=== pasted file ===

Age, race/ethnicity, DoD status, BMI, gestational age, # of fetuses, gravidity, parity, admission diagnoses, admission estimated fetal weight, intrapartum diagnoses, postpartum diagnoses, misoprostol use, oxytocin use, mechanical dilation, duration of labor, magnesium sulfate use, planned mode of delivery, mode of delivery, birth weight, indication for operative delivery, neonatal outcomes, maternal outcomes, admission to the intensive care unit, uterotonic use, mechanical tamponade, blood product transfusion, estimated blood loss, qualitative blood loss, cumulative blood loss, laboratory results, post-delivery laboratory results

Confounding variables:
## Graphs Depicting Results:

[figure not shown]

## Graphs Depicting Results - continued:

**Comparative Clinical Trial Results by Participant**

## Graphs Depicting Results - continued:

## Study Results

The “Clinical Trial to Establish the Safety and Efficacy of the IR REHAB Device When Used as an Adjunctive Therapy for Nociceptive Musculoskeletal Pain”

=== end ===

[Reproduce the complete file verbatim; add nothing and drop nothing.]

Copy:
Age, race/ethnicity, DoD status, BMI, gestational age, # of fetuses, gravidity, parity, admission diagnoses, admission estimated fetal weight, intrapartum diagnoses, postpartum diagnoses, misoprostol use, oxytocin use, mechanical dilation, duration of labor, magnesium sulfate use, planned mode of delivery, mode of delivery, birth weight, indication for operative delivery, neonatal outcomes, maternal outcomes, admission to the intensive care unit, uterotonic use, mechanical tamponade, blood product transfusion, estimated blood loss, qualitative blood loss, cumulative blood loss, laboratory results, post-delivery laboratory results

Confounding variables:
## Graphs Depicting Results:

[figure not shown]

## Graphs Depicting Results - continued:

**Comparative Clinical Trial Results by Participant**

## Graphs Depicting Results - continued:

## Study Results

The “Clinical Trial to Establish the Safety and Efficacy of the IR REHAB Device When Used as an Adjunctive Therapy for Nociceptive Musculoskeletal Pain”